1. Consult Product Labels
Labels for the new dicamba formulations are similar but not the same. Read them closely before you head to the field.
Retailers and farmers can learn more about the product and earn a continuing education credit at Growsmartuniversity.com.
XtendiMax label: www.cdms.net/ldat/ldDF9002.pdf. Detailed information on tank-mix partners and nozzles are available at xtendimaxapplicationrequirements.com.
2. Choose Your Nozzle Wisely
The new dicamba formulation labels specify nozzles that you can use for applications, and they do for good reason. Despite manufacturers’ best efforts, dicamba still has the potential to drift or volatilize and put sensitive crops in fields nearby at risk.
Until a few weeks ago, only one spray nozzle, the Tee Jet TTI11004, had been approved for applications. Now, depending on the formulation, you have at least 20 nozzles from five different companies from which to choose.
These nozzles were approved with drift reduction in mind. They produce a small amount of driftable fines (some have shown to produce less than 2%), and they create coarse to ultra-coarse droplets for good weed coverage.
Nozzle selection is important, but you still need to calibrate sprayers to optimize herbicide performance and minimize drift potential. Be sure to maintain routine inspections during application season as well. Be diligent, and replace any nozzles that show wear or damage.
3. Beware of Wind
Wind is not Your Friend
Being aware of your local weather conditions is critical before and during the application of any dicamba product, according to Robert Wolf, On Target Application Academy (OTAA) trainer for BASF and professor emeritus at Kansas State University.
“Wind is the No. 1 concern the industry has for off-target movement,” he says.
Portable wind speed indicators are the best tool for determining wind speed, Wolf notes. He recommends measuring it often, based on the size of the job, and checking wind direction. He says it’s best to use the wind speed indicator at boom height, so you’re measuring wind speed at the product release height from the nozzles. Placing small colored flags in the field can help you to determine wind direction.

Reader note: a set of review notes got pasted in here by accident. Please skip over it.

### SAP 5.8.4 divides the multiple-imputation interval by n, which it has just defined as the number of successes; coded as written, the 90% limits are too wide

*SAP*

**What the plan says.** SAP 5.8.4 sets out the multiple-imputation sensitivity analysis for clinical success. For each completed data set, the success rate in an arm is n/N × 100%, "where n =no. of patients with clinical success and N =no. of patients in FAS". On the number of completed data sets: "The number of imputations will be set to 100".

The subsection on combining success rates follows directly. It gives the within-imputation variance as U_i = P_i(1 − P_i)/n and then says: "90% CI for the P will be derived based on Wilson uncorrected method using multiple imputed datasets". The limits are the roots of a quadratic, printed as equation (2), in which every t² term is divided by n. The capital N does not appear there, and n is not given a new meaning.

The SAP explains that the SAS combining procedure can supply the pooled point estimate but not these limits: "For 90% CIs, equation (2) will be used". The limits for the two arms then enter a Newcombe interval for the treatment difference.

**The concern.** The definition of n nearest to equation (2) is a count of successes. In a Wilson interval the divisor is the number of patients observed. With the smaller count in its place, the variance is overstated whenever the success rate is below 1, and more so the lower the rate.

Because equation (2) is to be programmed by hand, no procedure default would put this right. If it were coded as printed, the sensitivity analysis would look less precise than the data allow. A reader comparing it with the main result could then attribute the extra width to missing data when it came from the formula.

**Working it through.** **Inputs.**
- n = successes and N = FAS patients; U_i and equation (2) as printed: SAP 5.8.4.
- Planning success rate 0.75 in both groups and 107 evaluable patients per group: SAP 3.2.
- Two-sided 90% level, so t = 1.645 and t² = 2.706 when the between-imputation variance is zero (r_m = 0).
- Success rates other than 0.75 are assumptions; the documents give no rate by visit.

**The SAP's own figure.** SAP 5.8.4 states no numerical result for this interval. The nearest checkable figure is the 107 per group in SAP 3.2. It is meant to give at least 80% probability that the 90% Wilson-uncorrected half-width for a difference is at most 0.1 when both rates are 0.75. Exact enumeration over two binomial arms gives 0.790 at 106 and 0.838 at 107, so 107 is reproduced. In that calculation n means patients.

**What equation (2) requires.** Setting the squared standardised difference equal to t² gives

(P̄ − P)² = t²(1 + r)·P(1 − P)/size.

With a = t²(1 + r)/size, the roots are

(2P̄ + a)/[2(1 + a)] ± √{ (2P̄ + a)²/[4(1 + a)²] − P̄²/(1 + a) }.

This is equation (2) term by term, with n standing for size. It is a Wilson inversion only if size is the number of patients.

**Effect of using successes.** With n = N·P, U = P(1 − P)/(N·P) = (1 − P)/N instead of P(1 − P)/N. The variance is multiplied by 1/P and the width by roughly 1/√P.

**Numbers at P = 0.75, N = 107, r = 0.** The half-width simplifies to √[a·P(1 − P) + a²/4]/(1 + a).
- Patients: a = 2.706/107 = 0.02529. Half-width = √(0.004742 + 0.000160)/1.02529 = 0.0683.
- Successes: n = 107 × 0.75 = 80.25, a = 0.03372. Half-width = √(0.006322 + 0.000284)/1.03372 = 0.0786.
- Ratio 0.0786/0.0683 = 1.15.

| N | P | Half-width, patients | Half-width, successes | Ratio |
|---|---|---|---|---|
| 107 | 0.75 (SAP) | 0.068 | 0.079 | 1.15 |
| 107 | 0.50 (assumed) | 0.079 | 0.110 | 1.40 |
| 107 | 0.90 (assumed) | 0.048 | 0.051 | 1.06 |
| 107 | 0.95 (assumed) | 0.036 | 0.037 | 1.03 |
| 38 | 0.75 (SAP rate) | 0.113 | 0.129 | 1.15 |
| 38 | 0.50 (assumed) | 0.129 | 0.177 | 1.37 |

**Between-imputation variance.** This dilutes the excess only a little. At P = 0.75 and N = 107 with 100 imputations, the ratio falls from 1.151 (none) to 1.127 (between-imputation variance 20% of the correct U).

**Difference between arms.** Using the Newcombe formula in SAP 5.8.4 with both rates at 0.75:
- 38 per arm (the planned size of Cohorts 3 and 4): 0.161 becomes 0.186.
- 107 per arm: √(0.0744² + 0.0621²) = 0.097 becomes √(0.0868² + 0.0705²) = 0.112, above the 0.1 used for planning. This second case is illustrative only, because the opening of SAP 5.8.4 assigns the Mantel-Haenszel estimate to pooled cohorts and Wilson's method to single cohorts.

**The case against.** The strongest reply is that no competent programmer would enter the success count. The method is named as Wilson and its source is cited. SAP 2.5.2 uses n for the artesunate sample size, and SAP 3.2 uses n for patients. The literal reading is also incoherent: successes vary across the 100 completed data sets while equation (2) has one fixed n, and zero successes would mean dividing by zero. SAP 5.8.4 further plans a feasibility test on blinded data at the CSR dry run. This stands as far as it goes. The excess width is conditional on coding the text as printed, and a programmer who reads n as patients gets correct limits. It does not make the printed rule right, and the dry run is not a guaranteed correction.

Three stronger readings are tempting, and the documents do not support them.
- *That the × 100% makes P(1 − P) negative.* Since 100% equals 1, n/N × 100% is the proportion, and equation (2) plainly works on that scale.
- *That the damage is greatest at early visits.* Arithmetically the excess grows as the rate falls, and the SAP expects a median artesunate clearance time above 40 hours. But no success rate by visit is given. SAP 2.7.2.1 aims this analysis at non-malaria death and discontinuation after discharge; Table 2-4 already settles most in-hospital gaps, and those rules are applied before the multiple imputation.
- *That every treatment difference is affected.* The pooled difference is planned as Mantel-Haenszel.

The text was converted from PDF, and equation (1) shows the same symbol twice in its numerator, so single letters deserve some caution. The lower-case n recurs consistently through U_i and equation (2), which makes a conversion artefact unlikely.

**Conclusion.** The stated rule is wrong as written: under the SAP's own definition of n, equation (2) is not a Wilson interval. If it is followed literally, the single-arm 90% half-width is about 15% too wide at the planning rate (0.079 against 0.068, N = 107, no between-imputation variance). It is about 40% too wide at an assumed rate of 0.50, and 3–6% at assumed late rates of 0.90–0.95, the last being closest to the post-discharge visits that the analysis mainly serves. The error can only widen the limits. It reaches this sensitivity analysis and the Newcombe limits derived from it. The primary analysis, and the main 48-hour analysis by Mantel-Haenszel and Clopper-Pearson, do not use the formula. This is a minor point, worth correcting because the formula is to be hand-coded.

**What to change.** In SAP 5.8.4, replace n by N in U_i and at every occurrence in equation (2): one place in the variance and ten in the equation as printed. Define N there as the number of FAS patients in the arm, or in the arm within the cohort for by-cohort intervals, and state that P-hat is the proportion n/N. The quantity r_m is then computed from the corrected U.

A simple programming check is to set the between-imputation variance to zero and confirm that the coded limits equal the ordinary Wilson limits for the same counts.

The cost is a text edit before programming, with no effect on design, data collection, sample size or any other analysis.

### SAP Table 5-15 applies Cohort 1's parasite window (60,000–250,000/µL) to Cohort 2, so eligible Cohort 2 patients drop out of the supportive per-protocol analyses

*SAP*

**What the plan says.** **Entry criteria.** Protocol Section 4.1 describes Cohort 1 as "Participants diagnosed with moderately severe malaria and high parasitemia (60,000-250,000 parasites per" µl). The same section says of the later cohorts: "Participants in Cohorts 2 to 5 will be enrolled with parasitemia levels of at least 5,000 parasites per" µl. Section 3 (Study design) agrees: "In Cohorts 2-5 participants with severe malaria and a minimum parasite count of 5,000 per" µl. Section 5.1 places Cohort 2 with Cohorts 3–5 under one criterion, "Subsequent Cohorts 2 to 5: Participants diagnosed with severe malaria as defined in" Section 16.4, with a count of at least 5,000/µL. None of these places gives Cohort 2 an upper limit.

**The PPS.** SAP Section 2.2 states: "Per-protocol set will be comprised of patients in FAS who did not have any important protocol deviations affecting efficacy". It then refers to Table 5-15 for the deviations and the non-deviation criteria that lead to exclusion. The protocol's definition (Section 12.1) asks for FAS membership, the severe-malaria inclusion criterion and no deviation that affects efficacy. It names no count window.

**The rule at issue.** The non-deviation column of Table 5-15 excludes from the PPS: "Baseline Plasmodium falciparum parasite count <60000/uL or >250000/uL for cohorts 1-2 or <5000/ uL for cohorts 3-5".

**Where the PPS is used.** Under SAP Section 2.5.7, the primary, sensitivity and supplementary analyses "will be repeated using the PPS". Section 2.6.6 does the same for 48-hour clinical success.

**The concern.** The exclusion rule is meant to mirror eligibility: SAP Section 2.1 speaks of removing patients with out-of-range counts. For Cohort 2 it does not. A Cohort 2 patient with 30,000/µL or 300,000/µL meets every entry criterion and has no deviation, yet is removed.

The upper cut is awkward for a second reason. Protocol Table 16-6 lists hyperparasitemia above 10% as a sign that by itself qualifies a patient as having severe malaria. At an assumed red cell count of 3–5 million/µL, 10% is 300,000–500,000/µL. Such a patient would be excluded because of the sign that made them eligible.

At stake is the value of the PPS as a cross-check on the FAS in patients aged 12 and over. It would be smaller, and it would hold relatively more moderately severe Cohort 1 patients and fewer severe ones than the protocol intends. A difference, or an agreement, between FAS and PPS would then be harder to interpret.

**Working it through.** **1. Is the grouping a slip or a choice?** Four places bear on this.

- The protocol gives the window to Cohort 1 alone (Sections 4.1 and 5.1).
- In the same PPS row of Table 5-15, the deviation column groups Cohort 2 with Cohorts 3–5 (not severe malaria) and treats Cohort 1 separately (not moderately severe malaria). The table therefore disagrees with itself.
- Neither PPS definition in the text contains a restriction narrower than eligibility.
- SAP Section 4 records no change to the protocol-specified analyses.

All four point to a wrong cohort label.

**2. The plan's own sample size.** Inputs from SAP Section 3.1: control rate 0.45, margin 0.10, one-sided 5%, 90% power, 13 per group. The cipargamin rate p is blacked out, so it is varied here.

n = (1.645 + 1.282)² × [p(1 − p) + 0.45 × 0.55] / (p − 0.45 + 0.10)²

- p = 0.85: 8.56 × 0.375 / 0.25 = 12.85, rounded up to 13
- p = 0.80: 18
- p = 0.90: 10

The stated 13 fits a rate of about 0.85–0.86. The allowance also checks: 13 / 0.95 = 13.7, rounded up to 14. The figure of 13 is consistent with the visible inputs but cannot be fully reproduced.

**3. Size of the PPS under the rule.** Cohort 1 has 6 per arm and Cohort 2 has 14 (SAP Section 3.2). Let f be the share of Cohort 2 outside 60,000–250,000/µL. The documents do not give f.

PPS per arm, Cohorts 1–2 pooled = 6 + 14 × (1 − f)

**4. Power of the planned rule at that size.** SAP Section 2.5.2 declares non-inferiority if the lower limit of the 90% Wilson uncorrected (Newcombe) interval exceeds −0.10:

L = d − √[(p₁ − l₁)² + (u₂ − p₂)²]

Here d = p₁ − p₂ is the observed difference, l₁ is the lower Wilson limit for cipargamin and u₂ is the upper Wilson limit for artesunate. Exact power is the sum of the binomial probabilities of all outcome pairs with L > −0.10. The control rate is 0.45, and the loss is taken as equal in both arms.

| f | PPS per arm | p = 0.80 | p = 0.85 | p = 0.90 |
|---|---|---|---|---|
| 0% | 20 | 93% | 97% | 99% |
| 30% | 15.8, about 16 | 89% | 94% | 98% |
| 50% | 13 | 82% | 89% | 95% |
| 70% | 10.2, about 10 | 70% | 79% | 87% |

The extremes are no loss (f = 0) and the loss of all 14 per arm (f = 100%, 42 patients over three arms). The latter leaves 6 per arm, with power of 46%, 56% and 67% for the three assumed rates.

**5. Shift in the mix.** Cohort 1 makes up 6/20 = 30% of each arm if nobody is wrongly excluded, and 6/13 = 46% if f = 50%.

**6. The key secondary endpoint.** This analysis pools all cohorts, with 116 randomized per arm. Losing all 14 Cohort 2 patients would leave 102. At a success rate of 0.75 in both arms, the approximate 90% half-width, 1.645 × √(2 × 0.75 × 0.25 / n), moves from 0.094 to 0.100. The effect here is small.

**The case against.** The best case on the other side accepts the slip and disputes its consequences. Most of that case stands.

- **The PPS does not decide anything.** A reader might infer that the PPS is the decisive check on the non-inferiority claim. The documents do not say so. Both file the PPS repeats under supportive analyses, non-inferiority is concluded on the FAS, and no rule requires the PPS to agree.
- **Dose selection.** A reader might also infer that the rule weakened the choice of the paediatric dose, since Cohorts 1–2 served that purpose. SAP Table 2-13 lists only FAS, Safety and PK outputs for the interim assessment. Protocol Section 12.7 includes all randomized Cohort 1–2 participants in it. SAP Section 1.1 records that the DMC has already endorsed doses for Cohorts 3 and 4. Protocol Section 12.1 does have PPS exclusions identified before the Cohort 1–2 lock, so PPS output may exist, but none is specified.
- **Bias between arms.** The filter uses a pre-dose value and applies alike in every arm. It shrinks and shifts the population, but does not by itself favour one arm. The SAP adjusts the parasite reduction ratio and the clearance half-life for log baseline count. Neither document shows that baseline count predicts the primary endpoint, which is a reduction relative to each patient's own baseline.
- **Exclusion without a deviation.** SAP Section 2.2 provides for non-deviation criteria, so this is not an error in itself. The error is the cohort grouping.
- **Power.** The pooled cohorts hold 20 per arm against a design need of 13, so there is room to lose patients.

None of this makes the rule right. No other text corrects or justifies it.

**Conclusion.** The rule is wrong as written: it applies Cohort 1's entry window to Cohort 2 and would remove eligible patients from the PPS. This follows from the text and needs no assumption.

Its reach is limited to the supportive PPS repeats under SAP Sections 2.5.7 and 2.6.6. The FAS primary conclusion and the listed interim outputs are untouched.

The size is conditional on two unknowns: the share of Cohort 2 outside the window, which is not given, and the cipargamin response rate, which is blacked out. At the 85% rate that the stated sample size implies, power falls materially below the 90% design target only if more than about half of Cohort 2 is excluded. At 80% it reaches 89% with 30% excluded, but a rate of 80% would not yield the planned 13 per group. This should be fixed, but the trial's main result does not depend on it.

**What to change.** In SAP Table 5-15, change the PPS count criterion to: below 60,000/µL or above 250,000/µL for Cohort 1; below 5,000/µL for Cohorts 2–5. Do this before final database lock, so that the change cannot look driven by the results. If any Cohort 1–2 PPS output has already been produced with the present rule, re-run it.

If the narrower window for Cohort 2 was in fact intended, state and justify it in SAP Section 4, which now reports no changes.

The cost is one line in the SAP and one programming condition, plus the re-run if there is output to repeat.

For added safety, Wolf says, “I also recommend using a compass, so applicators can properly record the degrees on it; that indicates the direction the wind is coming from, so applicators can be well-protected in their recordkeeping process.”
Buffers between dicamba-sprayed fields and surrounding crops are also an important consideration, says Alan York, North Carolina State University Extension weed specialist emeritus. His specific concern: “The labels do not mention a ‘safe’ distance between application site and sensitive crops.”
Wolf encourages applicators to consult sensitive crop registries for their areas prior to spraying.
4. Consider Application Timing
A warm, sunny, late afternoon might seem like prime time to apply one of the new dicamba formulations, but that wouldn’t necessarily be the case.
An application then could result in damaging, long-distance movement caused by a temperature inversion.
A temperature inversion occurs when warm air, which is light, rises upward into the atmosphere, and cool air, which is heavy, settles near the ground. When warm air hangs above cool air, the two won’t mix. So if you’ve made a dicamba application (some other pesticides are also affected), spray droplets are unlikely to disperse. Instead, they’ll stay bunched in a concentrated mass, and even slight airflow could move them off-target.
Temperature inversions often occur between 5 p.m. and 7 p.m. Tell-tale signs are dust or fog hanging over a road or field. They typically break up at sunrise with increased wind (above 3 mph) or as surface air warms (3°F increase from the morning low).
By Rhonda Brooks, Editor, AgPro